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USnavy


Mar 14, 2012, 1:16 AM
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Top rope fall analysis w/ strain gauge analyzer
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I recently purchased a 500Hz. strain gauge analyzer and 5000 lbs load cell that I can use in the field with my laptop, so I decided to do some testing on TR falls today. This is just some quick non-scientific testing to familiarize myself with the equipment, so don’t take anything in here too seriously. I took six falls of varying length and catch method (i.e. hard catch, soft catch, ect.). The graphs below represent the most serious of the six falls. Basically I wanted to determine what would be the highest impact force I could produce on the anchor while top roping without doing something extremely dumb, like taking a huge TR whipper on static rope.

Here are the specs:

-160 lb climber
-175 lb belayer
-Mechanically locking belay device
-9.9mm Maxim Glider, 9.5 kN impact force rating, 29% dynamic elongation, 5% static elongation
-Hard catch (the belayer just stood there and locked off)
-50 feet of rope out, 12 foot free fall, 20 foot total fall distance (approximate, not measured)

To start with, some really crappy pictures of the set up:


Next, the fall graphed out:



This next graph represents the loading that was in the upper 50% of the fall range. The peak load was just shy of 700 lbs. so this graph shows the loading above 350 lbs. The numbers on the X axis represent the duration in milliseconds multiplied by ten.



This last graph captures what I am going to call the “high” or “mean peak” meaning it shows how long the force stayed in the upper 10% range of the fall range, or above 600 lbs. This graph would be useful to compare different falls of the same fall factor, but different fall lengths, because it shows how long the anchor experiences the peak force of the fall. As you can see the loading on the anchor was only in the top 10% for 160mS.



So the maximum impact force on the anchor with a 12 foot free fall on TR was 3.09 kN. Keep in mind, I pulled out a fair amount of slack before I let go and my belayer gave me an intentionally hard catch. So your average TR fall will likely produce less of an impact force on the anchor, unless you weight a lot more than me.


(This post was edited by USnavy on Mar 14, 2012, 3:21 AM)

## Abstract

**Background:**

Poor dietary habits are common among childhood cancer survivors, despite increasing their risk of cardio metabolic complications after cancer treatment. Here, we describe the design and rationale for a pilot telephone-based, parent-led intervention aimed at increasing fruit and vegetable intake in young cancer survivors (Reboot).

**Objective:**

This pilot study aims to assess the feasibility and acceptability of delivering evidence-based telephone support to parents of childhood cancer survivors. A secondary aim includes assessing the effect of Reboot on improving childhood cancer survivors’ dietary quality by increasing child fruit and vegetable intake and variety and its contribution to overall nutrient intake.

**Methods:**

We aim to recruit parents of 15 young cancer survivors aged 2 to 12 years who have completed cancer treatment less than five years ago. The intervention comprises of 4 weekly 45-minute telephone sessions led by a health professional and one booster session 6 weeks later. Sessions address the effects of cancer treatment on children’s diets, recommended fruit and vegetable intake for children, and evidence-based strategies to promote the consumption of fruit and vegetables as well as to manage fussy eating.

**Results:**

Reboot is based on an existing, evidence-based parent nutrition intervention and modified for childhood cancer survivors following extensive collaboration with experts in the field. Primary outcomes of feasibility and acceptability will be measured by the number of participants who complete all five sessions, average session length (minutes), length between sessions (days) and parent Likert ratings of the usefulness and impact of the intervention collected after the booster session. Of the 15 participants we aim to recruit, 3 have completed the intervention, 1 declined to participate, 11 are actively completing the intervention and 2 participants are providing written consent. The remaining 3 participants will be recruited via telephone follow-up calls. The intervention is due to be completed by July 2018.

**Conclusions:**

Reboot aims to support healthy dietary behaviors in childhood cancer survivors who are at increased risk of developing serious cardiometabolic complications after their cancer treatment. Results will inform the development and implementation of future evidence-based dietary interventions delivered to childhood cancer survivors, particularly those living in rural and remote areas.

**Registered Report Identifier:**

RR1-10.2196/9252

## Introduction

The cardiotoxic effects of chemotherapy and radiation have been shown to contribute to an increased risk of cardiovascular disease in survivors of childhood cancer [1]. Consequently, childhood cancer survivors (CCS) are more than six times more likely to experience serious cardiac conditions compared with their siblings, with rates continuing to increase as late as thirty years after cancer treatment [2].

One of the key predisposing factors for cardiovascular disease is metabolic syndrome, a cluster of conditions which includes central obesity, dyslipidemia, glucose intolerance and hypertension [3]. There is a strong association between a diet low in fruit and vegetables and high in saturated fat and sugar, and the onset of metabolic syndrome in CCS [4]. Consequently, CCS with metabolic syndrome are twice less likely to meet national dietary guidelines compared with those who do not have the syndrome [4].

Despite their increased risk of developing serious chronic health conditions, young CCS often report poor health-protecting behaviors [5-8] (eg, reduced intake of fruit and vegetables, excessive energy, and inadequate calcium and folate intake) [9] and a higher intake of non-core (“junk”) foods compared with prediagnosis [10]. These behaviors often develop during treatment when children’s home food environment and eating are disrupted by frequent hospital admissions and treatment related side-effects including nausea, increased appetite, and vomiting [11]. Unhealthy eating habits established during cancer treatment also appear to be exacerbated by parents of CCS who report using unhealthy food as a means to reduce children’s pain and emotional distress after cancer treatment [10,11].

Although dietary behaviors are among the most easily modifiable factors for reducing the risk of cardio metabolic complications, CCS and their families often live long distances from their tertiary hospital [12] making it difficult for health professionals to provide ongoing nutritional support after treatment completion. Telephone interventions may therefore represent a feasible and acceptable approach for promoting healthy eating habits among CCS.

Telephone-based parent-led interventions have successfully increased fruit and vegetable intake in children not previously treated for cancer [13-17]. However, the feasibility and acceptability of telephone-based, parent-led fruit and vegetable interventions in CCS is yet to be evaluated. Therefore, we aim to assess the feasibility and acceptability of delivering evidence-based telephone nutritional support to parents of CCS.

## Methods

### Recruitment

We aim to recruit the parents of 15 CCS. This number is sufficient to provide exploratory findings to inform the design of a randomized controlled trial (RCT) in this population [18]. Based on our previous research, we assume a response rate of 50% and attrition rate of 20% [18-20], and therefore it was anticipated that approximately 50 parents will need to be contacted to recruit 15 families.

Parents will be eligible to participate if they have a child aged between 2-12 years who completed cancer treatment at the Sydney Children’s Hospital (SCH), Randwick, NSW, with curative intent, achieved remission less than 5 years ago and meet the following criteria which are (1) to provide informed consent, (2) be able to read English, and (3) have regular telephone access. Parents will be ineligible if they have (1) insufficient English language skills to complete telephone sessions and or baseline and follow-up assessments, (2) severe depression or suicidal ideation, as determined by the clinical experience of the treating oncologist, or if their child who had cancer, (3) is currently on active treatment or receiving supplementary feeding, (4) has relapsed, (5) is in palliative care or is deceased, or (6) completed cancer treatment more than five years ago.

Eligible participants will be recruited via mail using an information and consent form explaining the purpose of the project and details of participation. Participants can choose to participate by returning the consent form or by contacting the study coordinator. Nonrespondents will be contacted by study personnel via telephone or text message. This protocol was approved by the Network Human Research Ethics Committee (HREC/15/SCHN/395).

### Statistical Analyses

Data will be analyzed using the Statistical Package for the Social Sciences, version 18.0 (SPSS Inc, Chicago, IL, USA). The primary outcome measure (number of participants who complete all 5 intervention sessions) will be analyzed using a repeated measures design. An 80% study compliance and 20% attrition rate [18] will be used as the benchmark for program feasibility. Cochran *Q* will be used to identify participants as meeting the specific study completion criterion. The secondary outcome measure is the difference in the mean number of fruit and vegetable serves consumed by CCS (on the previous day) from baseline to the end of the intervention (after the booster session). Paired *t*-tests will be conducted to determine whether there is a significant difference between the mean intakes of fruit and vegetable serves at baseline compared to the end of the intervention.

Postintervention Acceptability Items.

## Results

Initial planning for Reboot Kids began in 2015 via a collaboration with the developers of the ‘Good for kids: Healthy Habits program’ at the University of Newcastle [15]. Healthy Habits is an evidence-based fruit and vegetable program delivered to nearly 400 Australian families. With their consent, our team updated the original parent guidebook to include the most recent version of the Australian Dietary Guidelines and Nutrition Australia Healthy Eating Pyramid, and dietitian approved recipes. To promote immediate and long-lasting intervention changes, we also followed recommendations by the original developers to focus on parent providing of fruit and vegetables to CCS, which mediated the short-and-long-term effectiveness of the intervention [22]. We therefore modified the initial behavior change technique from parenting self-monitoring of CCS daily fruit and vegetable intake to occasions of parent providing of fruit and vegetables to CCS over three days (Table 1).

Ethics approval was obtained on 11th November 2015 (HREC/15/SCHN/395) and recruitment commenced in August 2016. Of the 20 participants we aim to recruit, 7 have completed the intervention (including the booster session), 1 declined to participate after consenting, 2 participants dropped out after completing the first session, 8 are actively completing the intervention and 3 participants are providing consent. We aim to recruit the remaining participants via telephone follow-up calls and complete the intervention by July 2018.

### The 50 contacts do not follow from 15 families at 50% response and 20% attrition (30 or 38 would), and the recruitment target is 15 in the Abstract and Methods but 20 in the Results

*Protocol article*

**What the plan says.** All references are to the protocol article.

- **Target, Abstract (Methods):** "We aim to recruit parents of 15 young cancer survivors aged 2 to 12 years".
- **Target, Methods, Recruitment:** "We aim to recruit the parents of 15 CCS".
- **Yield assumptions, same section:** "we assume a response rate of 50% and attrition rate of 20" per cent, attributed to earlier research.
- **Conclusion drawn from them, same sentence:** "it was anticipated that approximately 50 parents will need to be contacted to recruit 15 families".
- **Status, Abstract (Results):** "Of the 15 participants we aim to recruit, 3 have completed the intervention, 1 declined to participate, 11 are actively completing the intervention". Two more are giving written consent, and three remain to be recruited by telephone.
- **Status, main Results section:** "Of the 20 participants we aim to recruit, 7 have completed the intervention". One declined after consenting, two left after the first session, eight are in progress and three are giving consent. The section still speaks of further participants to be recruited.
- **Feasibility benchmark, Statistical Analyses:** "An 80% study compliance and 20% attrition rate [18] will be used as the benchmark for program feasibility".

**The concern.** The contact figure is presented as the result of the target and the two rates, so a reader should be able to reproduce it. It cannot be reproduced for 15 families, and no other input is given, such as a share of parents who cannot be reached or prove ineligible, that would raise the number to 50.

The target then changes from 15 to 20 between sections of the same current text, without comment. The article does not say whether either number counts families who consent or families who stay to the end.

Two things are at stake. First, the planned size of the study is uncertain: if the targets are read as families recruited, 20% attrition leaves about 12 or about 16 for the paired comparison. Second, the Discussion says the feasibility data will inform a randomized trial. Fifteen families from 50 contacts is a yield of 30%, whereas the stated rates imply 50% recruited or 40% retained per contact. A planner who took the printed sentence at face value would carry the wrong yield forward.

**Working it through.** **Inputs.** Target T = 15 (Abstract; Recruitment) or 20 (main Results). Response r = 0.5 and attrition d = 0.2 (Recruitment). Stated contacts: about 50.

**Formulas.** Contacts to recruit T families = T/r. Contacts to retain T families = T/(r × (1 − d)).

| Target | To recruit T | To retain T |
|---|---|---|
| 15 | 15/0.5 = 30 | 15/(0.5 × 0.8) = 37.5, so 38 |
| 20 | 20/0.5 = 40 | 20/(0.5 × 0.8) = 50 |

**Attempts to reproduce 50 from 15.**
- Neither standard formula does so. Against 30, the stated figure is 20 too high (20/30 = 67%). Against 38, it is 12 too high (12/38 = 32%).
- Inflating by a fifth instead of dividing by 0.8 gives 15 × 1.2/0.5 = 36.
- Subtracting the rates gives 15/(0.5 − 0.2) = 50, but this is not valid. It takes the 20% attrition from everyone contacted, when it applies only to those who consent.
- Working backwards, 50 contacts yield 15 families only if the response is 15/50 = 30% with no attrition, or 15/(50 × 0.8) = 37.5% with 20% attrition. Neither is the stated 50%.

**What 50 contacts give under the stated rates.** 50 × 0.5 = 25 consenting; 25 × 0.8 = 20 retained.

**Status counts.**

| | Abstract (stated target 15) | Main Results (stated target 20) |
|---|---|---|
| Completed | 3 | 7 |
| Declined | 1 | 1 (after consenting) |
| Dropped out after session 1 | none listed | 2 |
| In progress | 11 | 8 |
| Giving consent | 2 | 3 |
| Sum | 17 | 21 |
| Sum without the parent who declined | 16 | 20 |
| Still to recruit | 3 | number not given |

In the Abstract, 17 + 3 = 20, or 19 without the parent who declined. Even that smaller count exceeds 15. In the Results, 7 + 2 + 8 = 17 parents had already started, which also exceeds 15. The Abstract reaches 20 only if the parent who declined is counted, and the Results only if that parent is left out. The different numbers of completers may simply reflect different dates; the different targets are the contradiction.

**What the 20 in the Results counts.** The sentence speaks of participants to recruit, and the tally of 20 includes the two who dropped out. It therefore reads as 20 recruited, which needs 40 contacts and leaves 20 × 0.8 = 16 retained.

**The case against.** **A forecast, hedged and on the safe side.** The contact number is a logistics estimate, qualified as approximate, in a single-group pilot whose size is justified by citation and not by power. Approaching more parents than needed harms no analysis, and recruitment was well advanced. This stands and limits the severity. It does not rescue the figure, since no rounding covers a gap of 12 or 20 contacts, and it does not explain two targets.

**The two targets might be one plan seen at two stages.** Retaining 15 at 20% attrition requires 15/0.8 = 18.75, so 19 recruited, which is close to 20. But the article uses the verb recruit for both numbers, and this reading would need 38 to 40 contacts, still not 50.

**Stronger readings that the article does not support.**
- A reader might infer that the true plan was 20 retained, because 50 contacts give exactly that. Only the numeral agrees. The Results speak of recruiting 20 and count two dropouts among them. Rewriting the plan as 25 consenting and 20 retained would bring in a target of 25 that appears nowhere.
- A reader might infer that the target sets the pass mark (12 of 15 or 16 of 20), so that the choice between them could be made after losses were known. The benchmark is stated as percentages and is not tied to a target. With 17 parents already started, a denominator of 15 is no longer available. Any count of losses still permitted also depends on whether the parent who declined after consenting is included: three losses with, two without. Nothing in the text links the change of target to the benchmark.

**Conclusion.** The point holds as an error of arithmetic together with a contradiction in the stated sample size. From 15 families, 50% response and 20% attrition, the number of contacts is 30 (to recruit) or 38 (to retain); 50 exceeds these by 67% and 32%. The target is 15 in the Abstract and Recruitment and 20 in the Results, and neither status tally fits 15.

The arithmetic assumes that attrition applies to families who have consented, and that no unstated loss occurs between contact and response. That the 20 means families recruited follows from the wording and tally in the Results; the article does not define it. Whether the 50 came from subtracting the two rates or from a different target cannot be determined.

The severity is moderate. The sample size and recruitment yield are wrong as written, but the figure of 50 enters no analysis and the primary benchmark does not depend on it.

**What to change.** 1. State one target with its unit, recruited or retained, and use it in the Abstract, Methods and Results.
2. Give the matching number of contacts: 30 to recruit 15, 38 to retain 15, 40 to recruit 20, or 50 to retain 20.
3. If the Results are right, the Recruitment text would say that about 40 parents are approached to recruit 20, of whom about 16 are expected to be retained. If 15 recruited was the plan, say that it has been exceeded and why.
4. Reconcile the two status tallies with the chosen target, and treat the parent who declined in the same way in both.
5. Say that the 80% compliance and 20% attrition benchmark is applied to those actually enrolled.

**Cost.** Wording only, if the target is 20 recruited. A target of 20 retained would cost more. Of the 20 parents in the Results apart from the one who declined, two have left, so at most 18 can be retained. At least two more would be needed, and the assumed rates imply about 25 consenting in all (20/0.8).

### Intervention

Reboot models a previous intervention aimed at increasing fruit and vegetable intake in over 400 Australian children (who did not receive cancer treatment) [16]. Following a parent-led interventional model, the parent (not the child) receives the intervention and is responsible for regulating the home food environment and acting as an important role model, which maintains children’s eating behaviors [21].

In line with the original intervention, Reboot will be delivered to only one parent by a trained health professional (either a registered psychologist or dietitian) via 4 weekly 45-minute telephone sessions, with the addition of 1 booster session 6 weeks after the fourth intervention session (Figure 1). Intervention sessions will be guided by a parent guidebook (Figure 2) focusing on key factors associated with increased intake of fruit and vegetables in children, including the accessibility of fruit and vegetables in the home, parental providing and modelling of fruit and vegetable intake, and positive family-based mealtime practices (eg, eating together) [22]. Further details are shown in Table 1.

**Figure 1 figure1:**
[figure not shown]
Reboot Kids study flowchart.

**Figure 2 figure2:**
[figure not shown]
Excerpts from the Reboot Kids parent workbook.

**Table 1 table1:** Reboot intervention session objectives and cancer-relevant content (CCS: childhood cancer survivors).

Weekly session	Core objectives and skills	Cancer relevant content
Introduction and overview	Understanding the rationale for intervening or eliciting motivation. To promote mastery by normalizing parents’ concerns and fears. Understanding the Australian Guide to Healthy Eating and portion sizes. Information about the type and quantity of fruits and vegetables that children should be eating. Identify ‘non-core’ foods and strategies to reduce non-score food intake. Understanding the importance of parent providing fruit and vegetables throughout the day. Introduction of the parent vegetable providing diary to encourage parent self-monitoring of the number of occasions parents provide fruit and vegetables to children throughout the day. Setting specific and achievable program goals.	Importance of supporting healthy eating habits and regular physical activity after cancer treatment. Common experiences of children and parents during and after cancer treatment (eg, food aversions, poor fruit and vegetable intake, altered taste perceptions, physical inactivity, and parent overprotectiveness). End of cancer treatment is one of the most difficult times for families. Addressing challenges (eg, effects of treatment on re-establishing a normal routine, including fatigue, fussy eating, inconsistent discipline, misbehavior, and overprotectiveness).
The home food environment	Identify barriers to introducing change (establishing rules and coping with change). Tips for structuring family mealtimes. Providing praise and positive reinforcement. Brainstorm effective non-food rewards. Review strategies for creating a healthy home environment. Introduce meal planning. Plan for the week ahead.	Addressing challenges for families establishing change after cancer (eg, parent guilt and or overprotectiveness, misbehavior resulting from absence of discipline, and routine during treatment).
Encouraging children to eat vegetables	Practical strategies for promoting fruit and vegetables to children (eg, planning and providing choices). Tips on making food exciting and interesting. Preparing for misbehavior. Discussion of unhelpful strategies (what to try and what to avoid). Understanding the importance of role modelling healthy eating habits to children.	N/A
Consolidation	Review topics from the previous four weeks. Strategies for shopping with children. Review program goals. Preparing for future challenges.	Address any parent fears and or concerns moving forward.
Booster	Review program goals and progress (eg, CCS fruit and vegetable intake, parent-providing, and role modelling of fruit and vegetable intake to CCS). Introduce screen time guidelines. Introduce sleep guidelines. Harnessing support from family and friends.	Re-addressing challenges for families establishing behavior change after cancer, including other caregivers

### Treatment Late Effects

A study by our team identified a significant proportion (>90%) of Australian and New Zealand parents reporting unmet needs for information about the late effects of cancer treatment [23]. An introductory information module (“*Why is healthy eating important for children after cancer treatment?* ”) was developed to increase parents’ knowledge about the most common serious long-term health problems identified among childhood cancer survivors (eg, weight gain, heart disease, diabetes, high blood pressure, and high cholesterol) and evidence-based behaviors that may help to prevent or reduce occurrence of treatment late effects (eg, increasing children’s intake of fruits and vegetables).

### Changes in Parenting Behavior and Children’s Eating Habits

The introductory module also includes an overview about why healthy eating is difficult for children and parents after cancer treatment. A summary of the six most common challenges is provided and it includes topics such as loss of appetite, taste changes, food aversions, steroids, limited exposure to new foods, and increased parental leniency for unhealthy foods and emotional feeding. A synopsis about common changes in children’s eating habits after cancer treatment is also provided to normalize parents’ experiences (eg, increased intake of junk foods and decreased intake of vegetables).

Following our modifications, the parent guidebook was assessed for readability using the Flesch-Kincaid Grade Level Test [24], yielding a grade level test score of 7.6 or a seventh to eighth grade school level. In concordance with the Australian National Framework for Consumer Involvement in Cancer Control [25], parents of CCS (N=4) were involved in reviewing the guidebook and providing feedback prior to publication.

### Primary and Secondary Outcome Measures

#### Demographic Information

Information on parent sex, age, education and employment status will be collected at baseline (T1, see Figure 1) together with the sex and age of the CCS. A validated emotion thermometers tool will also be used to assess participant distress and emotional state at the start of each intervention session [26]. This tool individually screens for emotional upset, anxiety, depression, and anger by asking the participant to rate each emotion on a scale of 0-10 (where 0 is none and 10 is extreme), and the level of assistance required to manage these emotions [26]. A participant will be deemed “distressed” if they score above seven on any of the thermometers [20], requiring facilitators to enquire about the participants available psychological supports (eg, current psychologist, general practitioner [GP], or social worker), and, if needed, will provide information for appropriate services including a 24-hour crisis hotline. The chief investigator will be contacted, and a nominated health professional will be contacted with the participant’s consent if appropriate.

moose_droppings


Mar 14, 2012, 8:03 AM
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USnavy wrote:
I recently purchased a 500Hz. strain gauge analyzer and 5000 lbs load cell that I can use in the field with my laptop, so I decided to do some testing on TR falls today. This is just some quick non-scientific testing to familiarize myself with the equipment, so don’t take anything in here too seriously. I took six falls of varying length and catch method (i.e. hard catch, soft catch, ect.). The graphs below represent the most serious of the six falls. Basically I wanted to determine what would be the highest impact force I could produce on the anchor while top roping without doing something extremely dumb, like taking a huge TR whipper on static rope.

Here are the specs:

-160 lb climber
-175 lb belayer
-Mechanically locking belay device
-9.9mm Maxim Glider, 9.5 kN impact force rating, 29% dynamic elongation, 5% static elongation
-Hard catch (the belayer just stood there and locked off)
-50 feet of rope out, 12 foot free fall, 20 foot total fall distance (approximate, not measured)

To start with, some really crappy pictures of the set up:
[img]http://img209.imageshack.us/img209/5091/1001093b.jpg[/img]
[img]http://img696.imageshack.us/img696/5688/1001096h.jpg[/img]
Next, the fall graphed out:

[img]http://img338.imageshack.us/img338/8853/totalg.jpg[/img]

This next graph represents the loading that was in the upper 50% of the fall range. The peak load was just shy of 700 lbs. so this graph shows the loading above 350 lbs. The numbers on the X axis represent the duration in milliseconds multiplied by ten.

[img]http://img3.imageshack.us/img3/5476/53675516.jpg[/img]

This last graph captures what I am going to call the “high” or “mean peak” meaning it shows how long the force stayed in the upper 10% range of the fall range, or above 600 lbs. This graph would be useful to compare different falls of the same fall factor, but different fall lengths, because it shows how long the anchor experiences the peak force of the fall. As you can see the loading on the anchor was only in the top 10% for 160mS.

[img]http://img52.imageshack.us/img52/2038/peek10.jpg[/img]

So the maximum impact force on the anchor with a 12 foot free fall on TR was 3.09 kN. Keep in mind, I pulled out a fair amount of slack before I let go and my belayer gave me an intentionally hard catch. So your average TR fall will likely produce less of an impact force on the anchor, unless you weight a lot more than me.

Thanks for your time and work.